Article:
Farming is no ‘hobby’ for Abu Dhabi-based businessman Rohini Vijayan Nair from Vithura. Realising that the rooftop garden at his flat in Abu Dhabi is just too small for his experiments, this agri-enthusiast has now taken up farming in 100 acres of land at his hometown here.
“I needed to do a little more than terrace cultivation and thus took to farming in 100 acres of rubber plantation last year,” says Mr. Nair, who manages to juggle farming in Kerala and business abroad.
Thanks to his effort and willingness to take up farming amidst his busy schedule, the land is now full of medicinal and indigenous plants, tropical trees, and various fruit trees along with rubber trees. He has also taken up banana and cashew cultivation.
But unlike other farmers, this man wanted to make sure that his farming techniques did not, in anyway, affect the natural pattern of the soil and land. The search for a suitable farming method finally ended with the zero-budget natural farming advocated by noted agricultural scientist Subhash Palekar.
“The method involves using locally obtainable natural bio-degradable materials and traditional techniques to improve fertility. Though it is not ‘zero-budget’ here as many other factors such as the State’s climate and the labour cost have to be taken into account, it is a highly successful model,” he says.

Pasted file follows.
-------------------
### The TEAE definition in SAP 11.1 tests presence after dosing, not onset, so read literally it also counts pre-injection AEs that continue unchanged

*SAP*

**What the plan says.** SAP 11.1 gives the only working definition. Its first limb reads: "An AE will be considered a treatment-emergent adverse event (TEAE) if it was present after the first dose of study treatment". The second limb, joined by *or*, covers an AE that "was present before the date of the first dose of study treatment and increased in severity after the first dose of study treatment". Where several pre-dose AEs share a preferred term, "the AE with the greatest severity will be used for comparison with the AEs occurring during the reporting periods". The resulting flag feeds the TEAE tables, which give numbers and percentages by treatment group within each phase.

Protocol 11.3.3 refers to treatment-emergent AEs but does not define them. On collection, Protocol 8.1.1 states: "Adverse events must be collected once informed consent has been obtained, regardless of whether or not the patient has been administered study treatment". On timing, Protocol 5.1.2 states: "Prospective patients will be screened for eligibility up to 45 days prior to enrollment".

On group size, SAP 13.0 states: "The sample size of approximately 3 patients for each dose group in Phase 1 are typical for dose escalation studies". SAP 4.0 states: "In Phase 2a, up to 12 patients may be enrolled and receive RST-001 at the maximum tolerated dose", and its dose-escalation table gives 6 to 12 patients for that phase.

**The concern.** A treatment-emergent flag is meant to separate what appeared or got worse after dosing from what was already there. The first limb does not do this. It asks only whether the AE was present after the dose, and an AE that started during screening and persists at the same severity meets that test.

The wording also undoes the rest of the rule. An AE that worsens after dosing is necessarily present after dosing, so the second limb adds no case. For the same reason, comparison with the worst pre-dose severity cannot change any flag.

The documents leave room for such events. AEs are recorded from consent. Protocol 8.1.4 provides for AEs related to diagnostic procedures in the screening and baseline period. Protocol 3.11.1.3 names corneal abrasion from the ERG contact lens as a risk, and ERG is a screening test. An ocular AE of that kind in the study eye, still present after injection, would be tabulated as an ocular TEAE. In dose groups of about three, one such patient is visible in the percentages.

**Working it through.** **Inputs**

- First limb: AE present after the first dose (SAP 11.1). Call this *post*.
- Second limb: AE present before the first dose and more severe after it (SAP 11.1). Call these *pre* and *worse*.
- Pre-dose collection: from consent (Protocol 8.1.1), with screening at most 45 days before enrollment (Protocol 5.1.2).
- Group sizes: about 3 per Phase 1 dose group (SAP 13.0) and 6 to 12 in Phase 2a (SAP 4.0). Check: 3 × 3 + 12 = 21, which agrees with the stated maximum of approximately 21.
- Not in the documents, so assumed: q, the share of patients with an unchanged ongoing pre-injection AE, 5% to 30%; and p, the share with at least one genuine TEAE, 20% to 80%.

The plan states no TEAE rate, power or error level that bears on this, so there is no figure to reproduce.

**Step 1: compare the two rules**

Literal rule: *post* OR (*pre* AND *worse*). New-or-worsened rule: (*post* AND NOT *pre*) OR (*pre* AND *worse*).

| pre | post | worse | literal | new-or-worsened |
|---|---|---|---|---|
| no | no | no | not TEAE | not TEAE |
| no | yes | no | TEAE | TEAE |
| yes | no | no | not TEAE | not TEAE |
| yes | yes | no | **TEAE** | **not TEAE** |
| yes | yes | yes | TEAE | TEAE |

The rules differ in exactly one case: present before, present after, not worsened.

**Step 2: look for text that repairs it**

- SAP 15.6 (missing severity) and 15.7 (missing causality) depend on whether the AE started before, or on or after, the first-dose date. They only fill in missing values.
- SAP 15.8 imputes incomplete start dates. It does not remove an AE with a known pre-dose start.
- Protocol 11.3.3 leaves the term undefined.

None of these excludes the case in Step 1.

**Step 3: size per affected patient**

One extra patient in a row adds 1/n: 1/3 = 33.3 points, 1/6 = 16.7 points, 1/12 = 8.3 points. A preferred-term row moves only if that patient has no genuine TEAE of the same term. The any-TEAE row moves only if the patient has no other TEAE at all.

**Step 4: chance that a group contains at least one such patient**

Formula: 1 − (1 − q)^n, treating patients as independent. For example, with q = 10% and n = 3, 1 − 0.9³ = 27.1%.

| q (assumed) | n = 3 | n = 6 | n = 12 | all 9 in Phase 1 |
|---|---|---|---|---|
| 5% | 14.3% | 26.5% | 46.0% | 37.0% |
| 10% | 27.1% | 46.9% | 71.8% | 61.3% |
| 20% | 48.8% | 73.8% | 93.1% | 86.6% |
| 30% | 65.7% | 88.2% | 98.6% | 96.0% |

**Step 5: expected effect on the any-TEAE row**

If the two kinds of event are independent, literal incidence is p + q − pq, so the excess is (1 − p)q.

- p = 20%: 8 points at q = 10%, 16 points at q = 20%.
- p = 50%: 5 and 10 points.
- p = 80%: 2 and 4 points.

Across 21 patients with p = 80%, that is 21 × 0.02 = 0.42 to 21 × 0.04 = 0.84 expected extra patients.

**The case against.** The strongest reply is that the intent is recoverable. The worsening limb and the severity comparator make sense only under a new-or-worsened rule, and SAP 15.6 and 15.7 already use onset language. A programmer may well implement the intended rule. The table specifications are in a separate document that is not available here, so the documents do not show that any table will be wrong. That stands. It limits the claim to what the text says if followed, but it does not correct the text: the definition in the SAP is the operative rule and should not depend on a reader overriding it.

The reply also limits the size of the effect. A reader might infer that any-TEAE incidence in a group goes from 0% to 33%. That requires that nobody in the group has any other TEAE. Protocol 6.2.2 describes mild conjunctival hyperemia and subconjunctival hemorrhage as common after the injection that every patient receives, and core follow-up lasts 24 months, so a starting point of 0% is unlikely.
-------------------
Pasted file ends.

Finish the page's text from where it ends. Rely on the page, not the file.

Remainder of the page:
And those who need proof of how beneficial and environment-friendly the method is, Mr. Nair has a test farm. In three sections of this land, he has been using bio-fertilizers, chemical fertilizers, and ‘Jeevamritham’ (fertilizer used for zero-budget farming), separately.
“When visitors ask me how nature-friendly the technique is, I want to show them the results of the three types of farming, their pros and cons. When they see the test farm and the produce, they themselves will understand how profitable budget farming is,” Mr. Nair says. His date with farming does not end here. He takes classes for school children and organises field trips to his farm for them.
He says that many people have land but are not willing to cultivate. “But the younger generation is willing to listen and if we inculcate an interest in them, may be we can bring back what we have lost,” Mr. Nair says.